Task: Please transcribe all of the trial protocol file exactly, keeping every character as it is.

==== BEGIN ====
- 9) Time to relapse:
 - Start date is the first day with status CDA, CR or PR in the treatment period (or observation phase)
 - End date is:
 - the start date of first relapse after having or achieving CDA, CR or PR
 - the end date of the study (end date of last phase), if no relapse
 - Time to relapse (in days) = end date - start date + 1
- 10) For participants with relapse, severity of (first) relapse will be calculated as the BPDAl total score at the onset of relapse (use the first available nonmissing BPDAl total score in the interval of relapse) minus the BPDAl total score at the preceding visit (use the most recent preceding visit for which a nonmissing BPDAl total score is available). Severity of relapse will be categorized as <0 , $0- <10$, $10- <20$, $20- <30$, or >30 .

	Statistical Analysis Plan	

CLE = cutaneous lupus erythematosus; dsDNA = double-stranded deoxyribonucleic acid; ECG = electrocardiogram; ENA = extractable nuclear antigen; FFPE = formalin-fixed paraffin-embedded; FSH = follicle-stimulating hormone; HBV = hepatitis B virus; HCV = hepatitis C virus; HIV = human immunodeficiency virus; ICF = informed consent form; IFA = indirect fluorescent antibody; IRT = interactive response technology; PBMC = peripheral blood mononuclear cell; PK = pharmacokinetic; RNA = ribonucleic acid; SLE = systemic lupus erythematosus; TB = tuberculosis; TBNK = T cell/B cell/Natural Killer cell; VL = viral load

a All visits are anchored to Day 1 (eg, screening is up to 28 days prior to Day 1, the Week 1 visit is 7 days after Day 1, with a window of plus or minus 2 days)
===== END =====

- 9) Time to relapse:
 - Start date is the first day with status CDA, CR or PR in the treatment period (or observation phase)
 - End date is:
 - the start date of first relapse after having or achieving CDA, CR or PR
 - the end date of the study (end date of last phase), if no relapse
 - Time to relapse (in days) = end date - start date + 1
- 10) For participants with relapse, severity of (first) relapse will be calculated as the BPDAl total score at the onset of relapse (use the first available nonmissing BPDAl total score in the interval of relapse) minus the BPDAl total score at the preceding visit (use the most recent preceding visit for which a nonmissing BPDAl total score is available). Severity of relapse will be categorized as <0 , $0- <10$, $10- <20$, $20- <30$, or >30 .

	Statistical Analysis Plan	

CLE = cutaneous lupus erythematosus; dsDNA = double-stranded deoxyribonucleic acid; ECG = electrocardiogram; ENA = extractable nuclear antigen; FFPE = formalin-fixed paraffin-embedded; FSH = follicle-stimulating hormone; HBV = hepatitis B virus; HCV = hepatitis C virus; HIV = human immunodeficiency virus; ICF = informed consent form; IFA = indirect fluorescent antibody; IRT = interactive response technology; PBMC = peripheral blood mononuclear cell; PK = pharmacokinetic; RNA = ribonucleic acid; SLE = systemic lupus erythematosus; TB = tuberculosis; TBNK = T cell/B cell/Natural Killer cell; VL = viral load

a All visits are anchored to Day 1 (eg, screening is up to 28 days prior to Day 1, the Week 1 visit is 7 days after Day 1, with a window of plus or minus 2 days)